Tuesday, August 24, 2021

How one powerful song helped to heal ‘Crown Heights’ 

My father was a reform rabbi in Mount Vernon, New York, a city that, in the 1950s, had a railroad line splitting it in half. On one side lived mostly white people including the Jews; on the other side were peoples of various minorities including African-American.

In 2004, I was hired to make a movie about the riots in Crown Heights that happened in 1991. I traveled to Brooklyn to begin my research and as I walked Eastern Parkway, the major thorough are in Crown Heights, I found a similar situation: on one side of the street were the Lubavitch Hasidic Jews centered around 770, the home of the last Lubavitch Rebbe. On the other side of the street lived African-American many of them Caribbean. Crossing back-and-forth felt like crossing over a border between two different countries. I'd been here before doing research about the Hasidic community itself for a film I also wrote and directed based on Chaim Potok's famous novel "The Chosen." But this time I was meeting a variety of people on both sides of the street, people who had been there during those three hot summer days of violence.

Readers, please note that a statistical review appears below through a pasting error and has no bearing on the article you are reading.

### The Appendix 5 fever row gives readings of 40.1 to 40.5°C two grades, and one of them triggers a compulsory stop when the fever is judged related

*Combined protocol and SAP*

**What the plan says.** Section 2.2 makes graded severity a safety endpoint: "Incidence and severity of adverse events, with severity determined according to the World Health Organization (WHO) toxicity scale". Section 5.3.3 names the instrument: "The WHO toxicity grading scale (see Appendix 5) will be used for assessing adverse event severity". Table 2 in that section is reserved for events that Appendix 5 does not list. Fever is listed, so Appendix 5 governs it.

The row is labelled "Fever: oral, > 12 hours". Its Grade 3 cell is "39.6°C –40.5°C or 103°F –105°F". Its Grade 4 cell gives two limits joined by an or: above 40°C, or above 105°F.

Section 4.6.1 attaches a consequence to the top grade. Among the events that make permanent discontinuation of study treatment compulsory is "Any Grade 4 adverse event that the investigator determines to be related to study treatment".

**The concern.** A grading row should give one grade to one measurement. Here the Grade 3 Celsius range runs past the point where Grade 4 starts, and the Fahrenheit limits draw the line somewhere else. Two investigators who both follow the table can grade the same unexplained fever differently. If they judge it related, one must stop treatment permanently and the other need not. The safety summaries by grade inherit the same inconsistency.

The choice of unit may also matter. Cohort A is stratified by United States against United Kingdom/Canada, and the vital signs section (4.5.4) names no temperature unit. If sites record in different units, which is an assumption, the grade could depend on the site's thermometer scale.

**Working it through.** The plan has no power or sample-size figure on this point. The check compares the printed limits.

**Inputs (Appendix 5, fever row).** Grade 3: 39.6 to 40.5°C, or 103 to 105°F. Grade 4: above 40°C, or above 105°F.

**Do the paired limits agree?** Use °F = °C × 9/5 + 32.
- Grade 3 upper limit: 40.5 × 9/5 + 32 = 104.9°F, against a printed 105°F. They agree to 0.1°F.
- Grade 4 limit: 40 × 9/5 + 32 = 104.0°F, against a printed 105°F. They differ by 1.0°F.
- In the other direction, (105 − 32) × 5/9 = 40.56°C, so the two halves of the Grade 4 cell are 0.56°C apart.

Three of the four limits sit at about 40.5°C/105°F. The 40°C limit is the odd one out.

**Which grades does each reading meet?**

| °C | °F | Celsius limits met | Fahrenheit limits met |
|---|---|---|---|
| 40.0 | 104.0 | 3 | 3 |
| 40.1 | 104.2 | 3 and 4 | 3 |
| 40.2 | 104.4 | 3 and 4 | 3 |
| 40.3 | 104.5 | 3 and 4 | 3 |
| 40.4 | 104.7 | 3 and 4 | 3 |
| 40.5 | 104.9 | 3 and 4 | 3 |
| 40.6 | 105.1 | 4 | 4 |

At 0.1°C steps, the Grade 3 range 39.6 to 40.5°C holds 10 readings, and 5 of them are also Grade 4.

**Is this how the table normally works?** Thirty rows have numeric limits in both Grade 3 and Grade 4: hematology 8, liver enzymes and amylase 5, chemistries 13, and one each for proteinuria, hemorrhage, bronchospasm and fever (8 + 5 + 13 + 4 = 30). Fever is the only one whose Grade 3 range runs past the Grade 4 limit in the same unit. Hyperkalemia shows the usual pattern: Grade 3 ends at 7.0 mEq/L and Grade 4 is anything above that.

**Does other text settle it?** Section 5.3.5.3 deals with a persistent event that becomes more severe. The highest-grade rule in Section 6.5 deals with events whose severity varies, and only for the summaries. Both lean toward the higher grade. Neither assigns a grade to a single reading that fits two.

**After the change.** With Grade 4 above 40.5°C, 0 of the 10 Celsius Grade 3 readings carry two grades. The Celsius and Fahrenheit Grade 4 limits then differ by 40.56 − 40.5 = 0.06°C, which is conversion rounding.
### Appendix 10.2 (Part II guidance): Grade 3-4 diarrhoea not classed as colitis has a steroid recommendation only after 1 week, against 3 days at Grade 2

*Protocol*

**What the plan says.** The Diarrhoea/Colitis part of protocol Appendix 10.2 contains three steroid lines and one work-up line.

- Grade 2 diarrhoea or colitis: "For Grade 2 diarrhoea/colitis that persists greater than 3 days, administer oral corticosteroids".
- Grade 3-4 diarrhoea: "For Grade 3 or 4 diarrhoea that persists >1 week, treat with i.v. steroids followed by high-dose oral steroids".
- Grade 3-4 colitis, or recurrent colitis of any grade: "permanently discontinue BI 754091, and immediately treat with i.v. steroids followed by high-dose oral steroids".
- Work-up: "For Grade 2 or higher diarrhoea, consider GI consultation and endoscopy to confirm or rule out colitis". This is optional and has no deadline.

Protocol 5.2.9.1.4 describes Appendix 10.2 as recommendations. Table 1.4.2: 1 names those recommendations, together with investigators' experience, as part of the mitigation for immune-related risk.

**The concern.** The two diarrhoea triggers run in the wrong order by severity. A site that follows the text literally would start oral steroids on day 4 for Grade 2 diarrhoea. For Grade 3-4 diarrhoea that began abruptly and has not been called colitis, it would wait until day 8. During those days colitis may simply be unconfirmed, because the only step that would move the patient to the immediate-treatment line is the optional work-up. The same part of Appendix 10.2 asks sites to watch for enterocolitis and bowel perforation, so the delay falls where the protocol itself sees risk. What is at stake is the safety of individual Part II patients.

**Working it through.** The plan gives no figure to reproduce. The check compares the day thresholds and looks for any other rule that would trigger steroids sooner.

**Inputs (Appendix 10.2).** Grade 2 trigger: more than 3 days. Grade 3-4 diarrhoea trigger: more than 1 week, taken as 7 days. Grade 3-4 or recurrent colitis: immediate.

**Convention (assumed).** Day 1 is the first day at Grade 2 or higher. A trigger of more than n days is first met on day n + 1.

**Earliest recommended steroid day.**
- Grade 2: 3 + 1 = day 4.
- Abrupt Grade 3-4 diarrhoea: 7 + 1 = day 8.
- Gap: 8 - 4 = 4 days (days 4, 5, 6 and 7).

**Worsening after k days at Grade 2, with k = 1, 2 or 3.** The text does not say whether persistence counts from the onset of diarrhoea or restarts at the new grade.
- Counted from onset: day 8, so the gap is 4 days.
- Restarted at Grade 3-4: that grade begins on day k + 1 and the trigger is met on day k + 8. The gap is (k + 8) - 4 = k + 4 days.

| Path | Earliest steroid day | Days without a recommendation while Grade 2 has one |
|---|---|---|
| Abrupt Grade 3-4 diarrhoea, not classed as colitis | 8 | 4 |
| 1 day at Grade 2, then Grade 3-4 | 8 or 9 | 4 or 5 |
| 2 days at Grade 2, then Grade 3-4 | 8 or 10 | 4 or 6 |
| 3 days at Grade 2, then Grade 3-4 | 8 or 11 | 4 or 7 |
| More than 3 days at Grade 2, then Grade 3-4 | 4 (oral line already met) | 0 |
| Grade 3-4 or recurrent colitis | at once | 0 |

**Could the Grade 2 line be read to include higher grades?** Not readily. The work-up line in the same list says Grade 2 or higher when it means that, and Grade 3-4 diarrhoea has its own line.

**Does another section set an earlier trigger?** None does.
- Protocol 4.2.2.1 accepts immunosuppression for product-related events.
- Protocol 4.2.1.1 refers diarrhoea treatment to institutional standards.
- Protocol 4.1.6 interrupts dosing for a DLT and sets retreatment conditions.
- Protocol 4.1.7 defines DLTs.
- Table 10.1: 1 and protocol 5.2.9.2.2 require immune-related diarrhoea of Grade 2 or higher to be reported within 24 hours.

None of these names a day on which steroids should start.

I talked with youth and elders and leaders of both communities including rabbis and pastors. And the differing ways that people responded to the same questions revealed their suspicions and judgments of each other. One African-American pastor said he believed the Jews got better treatment by the city then did his community. Many Hasids said they believed that their Black neighbors were more inclined to violence. Though both of these conclusions can be challenged, one truth is that both communities struggle with poverty issues. And some locals held the perspective that neither was getting preferential treatment, and they were open to learn about and live with each other.


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